As the saying goes, "correlation does not imply causation." But one wonders if Todd Starnes' journalistic abetting of Christian based Islamophobia and fear-mongering contributed to a climate of hatred in which an entire school district closed down?!
One of the perpetually outraged Christian right's latest outrage is a Virginia high school geography assignment in which students wrote, in Arabic script, the Islamic Shahada (statement of faith) in order to appreciate the art of Arabic calligraphy. But what was intended as a harmless lesson about Middle Eastern culture was deemed "indoctrination" by some Jesus loving, Muslim hating parents.
Naturally, the hate filled media megaphones of the religious right were immediately cranked up to full volume. So it wasn't a surprise that Fox's hate filled media mouthpiece, Todd Starnes, provided a "report" on this faux outrage. On Tuesday, Fox website readers were treated to his reporting (?!) on the issue.
Starnes began with the basic backstory. After noting the school's response, Starnes hit the agitprop button by describing the assignment as "Muslim friendly." He noted that parents were upset because students had not been given the translation (if they didn't understand it, how could they be indoctrinated?) and OMG "there were more than likely a few Christian teenagers in that room who had no idea they were writing, 'There is no god but Allah'."
After he provided statements from the school district, he editorialized "and out of sheer coincidence -- out of all the Arabic words and phrases the teacher could have selected, she picked the Islamic statement of faith?" He concluded with the quip that underscored his not so subtle Islamophobic message: "Perhaps the next time the kids at Riverheads High School practice their calligraphy skills they can learn a new word — 'indoctrination" - a word used by one of the parents who said that the teacher "gave up the Lord's time" to Mohammed.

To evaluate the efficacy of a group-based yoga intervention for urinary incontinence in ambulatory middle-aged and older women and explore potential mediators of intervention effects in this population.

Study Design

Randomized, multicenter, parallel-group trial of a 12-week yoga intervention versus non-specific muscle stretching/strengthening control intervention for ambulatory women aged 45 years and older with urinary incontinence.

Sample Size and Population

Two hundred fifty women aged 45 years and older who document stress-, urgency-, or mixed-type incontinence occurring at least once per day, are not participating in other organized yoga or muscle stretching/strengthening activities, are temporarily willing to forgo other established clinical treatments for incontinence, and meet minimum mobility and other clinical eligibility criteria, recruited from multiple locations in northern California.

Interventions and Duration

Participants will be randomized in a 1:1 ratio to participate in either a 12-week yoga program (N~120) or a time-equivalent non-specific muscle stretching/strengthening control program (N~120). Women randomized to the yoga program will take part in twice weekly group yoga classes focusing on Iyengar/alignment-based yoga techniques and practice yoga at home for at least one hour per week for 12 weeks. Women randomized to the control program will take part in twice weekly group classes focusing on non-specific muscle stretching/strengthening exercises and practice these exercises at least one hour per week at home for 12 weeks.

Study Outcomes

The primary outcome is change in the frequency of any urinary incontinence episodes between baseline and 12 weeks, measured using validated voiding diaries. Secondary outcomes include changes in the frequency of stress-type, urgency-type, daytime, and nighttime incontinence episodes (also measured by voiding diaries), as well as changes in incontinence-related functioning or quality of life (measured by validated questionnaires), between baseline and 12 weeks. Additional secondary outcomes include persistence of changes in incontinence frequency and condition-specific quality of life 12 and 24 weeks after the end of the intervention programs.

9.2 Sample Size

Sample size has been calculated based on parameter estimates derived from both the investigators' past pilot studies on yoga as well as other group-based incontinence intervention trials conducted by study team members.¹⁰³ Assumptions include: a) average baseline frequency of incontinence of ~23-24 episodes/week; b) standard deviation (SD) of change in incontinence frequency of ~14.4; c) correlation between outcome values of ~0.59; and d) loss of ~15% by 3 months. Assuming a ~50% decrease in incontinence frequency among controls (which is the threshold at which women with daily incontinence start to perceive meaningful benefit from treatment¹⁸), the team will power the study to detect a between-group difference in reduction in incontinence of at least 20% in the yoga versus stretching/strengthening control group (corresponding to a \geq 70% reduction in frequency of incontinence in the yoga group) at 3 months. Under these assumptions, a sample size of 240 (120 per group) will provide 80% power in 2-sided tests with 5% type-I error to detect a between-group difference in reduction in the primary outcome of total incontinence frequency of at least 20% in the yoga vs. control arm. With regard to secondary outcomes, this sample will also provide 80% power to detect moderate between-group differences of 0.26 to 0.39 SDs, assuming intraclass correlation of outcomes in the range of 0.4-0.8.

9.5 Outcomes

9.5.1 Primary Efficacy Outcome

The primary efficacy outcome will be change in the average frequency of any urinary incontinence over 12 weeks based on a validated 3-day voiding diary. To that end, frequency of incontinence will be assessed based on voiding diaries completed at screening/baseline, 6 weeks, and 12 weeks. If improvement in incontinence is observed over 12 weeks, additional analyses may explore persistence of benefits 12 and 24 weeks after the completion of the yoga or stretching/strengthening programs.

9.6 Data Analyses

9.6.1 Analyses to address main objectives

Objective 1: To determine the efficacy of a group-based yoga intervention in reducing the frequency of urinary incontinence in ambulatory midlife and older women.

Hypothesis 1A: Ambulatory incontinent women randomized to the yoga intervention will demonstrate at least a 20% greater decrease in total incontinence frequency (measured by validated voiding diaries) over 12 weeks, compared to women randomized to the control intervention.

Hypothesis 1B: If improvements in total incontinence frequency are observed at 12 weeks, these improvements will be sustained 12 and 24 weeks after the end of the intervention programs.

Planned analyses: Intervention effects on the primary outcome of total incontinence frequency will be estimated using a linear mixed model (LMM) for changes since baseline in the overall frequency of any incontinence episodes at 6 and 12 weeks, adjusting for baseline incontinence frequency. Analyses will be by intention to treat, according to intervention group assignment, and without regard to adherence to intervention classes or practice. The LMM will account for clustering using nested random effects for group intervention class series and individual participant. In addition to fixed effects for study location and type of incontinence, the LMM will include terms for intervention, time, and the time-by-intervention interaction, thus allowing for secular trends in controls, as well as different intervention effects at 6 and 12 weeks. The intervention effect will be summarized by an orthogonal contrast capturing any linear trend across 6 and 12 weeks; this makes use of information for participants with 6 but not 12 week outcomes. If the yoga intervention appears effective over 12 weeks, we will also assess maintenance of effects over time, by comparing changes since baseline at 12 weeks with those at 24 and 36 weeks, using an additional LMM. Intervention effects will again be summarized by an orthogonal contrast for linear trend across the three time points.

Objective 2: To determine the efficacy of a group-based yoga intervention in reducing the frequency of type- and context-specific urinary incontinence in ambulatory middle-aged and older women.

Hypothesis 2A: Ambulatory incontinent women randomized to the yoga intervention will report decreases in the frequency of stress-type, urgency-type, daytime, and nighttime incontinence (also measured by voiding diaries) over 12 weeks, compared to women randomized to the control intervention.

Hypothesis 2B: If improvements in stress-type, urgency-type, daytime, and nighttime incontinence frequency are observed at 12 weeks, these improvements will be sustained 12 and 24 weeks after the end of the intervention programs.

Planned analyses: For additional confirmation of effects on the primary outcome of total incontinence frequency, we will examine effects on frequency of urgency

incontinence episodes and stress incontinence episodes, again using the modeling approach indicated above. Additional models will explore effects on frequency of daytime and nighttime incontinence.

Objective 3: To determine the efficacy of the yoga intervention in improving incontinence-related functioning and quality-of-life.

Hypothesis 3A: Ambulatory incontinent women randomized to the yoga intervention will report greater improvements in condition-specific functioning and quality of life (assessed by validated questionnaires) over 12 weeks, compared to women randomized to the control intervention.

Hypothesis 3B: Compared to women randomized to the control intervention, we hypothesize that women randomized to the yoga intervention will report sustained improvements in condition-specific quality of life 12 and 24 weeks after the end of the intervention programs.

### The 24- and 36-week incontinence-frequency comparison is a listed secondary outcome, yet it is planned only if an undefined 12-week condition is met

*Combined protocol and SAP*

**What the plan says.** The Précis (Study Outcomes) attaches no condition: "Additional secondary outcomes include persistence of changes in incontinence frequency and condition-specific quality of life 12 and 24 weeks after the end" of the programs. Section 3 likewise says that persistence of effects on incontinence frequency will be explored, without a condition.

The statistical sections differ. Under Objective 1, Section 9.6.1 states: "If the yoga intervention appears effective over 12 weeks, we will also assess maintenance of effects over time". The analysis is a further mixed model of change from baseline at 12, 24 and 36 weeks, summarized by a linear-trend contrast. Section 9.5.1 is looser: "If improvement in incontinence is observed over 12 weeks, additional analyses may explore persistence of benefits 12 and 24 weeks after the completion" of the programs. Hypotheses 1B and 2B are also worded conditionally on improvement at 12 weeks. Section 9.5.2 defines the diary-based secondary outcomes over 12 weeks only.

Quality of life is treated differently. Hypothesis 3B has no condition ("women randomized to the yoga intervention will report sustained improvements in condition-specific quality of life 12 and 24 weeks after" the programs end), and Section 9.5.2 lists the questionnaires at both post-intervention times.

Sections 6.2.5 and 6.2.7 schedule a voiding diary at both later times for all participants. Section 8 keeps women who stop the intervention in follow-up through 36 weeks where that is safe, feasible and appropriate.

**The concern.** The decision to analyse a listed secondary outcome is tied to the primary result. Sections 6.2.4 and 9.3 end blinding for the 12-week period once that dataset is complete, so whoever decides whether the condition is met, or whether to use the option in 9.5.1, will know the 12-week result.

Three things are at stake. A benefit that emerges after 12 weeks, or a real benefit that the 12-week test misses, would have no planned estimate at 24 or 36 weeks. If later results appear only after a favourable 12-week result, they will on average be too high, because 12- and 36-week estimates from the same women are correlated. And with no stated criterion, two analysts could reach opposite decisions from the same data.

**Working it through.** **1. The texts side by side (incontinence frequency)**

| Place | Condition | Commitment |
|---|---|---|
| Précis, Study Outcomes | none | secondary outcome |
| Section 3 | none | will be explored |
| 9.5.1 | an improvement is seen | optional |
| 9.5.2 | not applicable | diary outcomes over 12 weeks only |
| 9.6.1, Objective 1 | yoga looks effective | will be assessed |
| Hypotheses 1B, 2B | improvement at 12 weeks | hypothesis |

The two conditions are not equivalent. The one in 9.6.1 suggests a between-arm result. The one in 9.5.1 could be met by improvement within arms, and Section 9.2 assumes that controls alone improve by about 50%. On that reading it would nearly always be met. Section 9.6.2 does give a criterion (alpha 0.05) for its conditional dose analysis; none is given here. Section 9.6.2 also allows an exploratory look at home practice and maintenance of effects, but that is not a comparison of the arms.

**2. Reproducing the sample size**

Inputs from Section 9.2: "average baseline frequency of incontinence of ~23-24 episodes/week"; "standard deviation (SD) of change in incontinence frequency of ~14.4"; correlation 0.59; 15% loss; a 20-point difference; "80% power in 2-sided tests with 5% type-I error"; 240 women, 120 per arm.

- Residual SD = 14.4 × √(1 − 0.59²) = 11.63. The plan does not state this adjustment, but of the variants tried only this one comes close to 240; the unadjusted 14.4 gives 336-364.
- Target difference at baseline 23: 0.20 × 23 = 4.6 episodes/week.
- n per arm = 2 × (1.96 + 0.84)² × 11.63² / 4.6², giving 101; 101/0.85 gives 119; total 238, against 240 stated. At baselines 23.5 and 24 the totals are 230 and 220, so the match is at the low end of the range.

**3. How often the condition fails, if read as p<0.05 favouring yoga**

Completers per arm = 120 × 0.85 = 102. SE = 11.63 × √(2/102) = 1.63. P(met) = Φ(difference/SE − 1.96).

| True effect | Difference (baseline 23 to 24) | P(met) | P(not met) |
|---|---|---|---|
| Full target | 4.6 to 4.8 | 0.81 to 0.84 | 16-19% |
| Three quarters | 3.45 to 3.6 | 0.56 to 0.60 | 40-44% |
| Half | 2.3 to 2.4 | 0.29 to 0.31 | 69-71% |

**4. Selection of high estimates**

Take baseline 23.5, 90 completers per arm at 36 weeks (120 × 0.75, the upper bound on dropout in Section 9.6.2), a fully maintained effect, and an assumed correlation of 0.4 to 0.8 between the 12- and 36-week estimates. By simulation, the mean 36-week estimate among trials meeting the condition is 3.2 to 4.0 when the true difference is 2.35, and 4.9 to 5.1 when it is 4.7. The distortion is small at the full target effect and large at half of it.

Today, the entire Augusta County School District is closed "after a deluge of calls and e-mails from outside the school community" and calls for the teacher to be fired. The school district cited, in particular, the "tone and content" (another word for nice, Christian death threats) of the communications. The school has agreed to use a non-religious Arabic phrase in future assignments.
So while Starnes wasn't the only media hate monger, his voice was part of the cacophony of hate in which a school district was threatened.
The Baby Jesus must be so happy....
The teacher could have chosen a different context but if the kids didn’t know what it was I don’t see much harm.
But leave it to Faux to turn a spark into a raging forest fire.